Crowds of Ukrainians waving orange flags descended on Kiev's main square yesterday for anniversary celebrations marking the start of the orange revolution.
Instead of a party, the setpiece event has become a blend of commemoration and inquest into the dramatic events that brought down the government. The muted tone has been set by a difficult first year for the two figures who swept to power on the back of the populist protest: the opposition leader turned President, Viktor Yushchenko, and the woman propelled into, and later fired from, the prime minister's office, Julia Tymoshenko.
A year on, accusations that the orange government has failed to address the endemic corruption that they campaigned against and to arrest key figures in the administration of the disgraced Leonid Kuchma have soured the optimism.
Most damaging to Mr Yushchenko is the accusation that his office has stalled the investigation into the murder of the investigative journalist Georgiy Gongadze. Oleksandr Turchynov, who headed the Ukrainian Security Service (SBU) following the orange revolution, said he believed the Gongadze investigation had been stalled by the President himself.
Gongadze, whose headless corpse was discovered in November 2000, was a serial critic of the Kuchma regime, but his killing has never been directly linked to the former President. Mr Turchynov said the SBU had obtained secret recordings implicating Mr Kuchma and senior colleagues in ordering the journalist's abduction and the cover-up of his killing. The recordings were provided by Mr Kuchma's former bodyguard, Mykola Melnychenko, who fled to the US.
Mr Kuchma and others who figure on the recordings have denied involvement and variously said they were fake or had been tampered with. But Mr Turchynov said tests by SBU experts had determined the recordings were authentic. "The tests had been completed and all that remained was for them to be formally approved and handed to the prosecutor-general to lay charges. It seems there are serious figures who do not want those who ordered the killing to be brought to justice."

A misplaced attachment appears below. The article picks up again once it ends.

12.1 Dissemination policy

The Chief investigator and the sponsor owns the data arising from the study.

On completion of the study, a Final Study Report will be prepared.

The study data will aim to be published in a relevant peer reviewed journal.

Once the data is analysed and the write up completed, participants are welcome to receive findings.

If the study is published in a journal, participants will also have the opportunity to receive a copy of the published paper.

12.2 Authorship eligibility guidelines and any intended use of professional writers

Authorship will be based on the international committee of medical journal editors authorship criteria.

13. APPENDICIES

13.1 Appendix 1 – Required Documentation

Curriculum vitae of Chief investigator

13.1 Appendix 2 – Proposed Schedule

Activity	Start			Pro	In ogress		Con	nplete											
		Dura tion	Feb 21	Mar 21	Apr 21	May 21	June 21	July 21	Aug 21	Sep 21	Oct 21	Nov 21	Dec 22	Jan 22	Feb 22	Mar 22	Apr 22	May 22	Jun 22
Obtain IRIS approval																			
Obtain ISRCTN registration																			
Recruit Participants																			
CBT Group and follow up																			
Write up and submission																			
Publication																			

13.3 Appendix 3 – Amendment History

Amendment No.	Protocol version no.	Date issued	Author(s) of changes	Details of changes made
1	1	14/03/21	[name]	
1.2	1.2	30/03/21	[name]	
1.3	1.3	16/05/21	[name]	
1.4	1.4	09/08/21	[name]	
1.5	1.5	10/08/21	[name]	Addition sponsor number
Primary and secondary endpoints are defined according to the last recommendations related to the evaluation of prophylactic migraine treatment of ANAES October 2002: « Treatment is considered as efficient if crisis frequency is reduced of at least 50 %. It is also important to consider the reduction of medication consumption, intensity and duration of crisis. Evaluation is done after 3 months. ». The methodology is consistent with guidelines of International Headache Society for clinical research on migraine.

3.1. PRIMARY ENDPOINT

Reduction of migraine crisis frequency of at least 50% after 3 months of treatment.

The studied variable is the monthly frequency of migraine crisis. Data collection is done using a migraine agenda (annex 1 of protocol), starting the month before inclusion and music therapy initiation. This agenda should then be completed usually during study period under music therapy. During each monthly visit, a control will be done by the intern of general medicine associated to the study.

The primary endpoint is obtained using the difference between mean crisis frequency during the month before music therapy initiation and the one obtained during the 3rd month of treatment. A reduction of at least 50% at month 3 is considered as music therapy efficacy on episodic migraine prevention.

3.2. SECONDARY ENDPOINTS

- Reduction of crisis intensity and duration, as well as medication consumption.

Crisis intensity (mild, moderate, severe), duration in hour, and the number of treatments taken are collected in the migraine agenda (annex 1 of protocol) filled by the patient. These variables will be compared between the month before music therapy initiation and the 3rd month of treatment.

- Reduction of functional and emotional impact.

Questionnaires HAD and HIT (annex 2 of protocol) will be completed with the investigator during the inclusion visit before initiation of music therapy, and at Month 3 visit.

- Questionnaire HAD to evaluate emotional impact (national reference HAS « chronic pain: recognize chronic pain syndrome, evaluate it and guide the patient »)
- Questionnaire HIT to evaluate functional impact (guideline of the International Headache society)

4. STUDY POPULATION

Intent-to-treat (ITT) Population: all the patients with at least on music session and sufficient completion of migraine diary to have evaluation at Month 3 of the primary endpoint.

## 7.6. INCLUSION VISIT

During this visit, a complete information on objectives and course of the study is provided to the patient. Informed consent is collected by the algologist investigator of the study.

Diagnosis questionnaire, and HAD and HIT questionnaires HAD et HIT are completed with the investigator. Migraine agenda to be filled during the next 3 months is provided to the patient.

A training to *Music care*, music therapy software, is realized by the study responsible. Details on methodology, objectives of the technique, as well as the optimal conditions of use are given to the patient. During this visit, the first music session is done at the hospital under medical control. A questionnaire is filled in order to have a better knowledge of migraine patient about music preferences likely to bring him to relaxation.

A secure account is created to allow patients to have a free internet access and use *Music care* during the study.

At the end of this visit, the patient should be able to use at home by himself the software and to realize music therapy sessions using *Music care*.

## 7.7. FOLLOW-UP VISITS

Mr Turchynov was ousted from office along with Ms Tymoshenko in September - he is now a member of her political party.
Two police officers are in custody charged with actually carrying out the murder. Last year The Independent named two men as supervising the abduction of Gongadze: a Kuchma-era interior minster, Yuriy Kravchenko, who figures in the recordings, and a police general, Oleksiy Pukach. Kravchenko was found dead with two bullets in his head last March hours before he was due to be questioned about the killing. Pukach fled, apparently abroad, and has not been caught.
The dead end in the Gongadze probe is indicative of the public feeling that little has changed. Senior police officers from the eastern city of Kharkov who last year risked punishment by revealing how the Kuchma regime had forced police and other government employees to collude in faking election results, this week complained that little had changed.
Colonel Igor Bohadytsya said: "During his election campaign, Yushchenko promised to reinstate within eight days those police officers who were removed for refusing to take illegal orders, and he promised to remove those who gave such orders. It's been a year and people like us have not been reinstated and matters have got worse."
He said the initial hopes that the new government would enforce a clean-up have faded. "Now they [corrupt officials] have got back up on their hind legs and have dismissed honest people and laugh at us and ask what the revolution we believed in so much achieved."
That question is echoing throughout the country, where 70 per cent of orange revolution supporters are now disillusioned, according to recent polls.
People are dismayed that no prominent members of the old regime have been brought to trial and many, including Ms Tymoshenko, claim Mr Yushchenko has made a secret deal with Mr Kuchma and his cronies not to prosecute them.
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